Logo

Should it be clean and simple? Bold and colourful? Monochrome? Do you include a motif? Any words? Do you have more than 1 logo?

Colours

Did you know that colours carry very strong messages with them? Red can suggest passion, excitement and importance, whereas Green can signify new beginnings, growth and nature. A couple of well-known brands that use colour well are Virgin and BP. For me, the red of Virgin says adventure, fun and excitement, whereas the green in BP says light, nature and energy. Both very different messages, but equally powerful for the companies concerned.

Fonts

When you start to search for fonts you will find that there is a choice of hundreds! From gothic to script to comic sans and everything in between. What message does your choice of font say about your brand? Is it sophisticated and high quality? or do you want to be seen as fun, high energy and lively? It really can make a huge difference to what people will expect from your company.

Language

The language that you use is extremely important. Spelling mistakes and poor grammar may go unnoticed by many, but to some it will indicate poor attention to detail and could even be a deal breaker. Some people prefer you to get to the point by being bold and direct, whilst others will enjoy more elaborate language, overflowing with metaphors and similes. There is a well-known company in the beauty industry that always addresses it’s clients as Darling. I can’t stand it!! I don’t know why, but it makes my skin crawl… The company in question has a huge following so this approach clearly works for them. I guess I’m just not their ideal client, and that’s absolutely fine.

Imagery

Which is, of course, the most important part (don’t worry all you graphic designers, I’m only joking, it’s all important! but great photographs are high up the priorities). The photography that you use is an essential part of your company’s message. Make it too generic and people will just scroll past. Incorporate all of the above elements and your ideal clients will instinctively know your style and you will have their attention. Add to this the notion that a picture can say a thousand words and suddenly you have the ability to deliver a very clear message. Many companies use lifestyle images to suggest that the purchase of their product or service will improve your life – and it works exceptionally well! Who doesn’t want to have more money? do lots of fun stuff? or spend more time with their family?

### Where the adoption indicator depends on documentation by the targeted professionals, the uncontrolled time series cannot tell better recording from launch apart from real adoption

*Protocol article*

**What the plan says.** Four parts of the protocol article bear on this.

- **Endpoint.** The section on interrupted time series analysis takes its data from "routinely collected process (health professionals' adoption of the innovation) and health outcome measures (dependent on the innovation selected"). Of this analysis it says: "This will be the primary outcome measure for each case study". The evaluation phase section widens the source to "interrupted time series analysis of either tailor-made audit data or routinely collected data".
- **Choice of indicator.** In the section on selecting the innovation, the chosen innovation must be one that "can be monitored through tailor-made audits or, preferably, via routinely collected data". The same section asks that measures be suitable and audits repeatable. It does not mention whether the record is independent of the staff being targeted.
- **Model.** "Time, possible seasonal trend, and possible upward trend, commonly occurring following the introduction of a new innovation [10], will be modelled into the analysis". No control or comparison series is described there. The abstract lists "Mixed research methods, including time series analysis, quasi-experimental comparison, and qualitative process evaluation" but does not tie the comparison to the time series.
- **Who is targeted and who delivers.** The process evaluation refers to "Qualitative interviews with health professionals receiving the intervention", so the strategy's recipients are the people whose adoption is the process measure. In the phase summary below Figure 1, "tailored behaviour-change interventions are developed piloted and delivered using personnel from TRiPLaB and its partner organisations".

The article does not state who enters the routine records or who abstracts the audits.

People buy from people that they know, like and trust. By getting your branding right (I have lots of tools and resources to help with this) you will be able to become more visible, save yourself hours of time and attract your dream clients.

Please contact me for a free consultation.

Julie is a specialist Personal Brand Photographer, who helps local businesses to become more visible, stand out from their competitors and to attract more of their dream clients by providing them with a bank of beautiful on-brand images.

“I didn’t realise how much my business needed this! Since having my photographs taken professionally, I feel so much more confident posting to social media and I am now attracting more new clients than ever. Thank you” Emily.

Julie Grant - personal brand photographer creating beautiful branding images.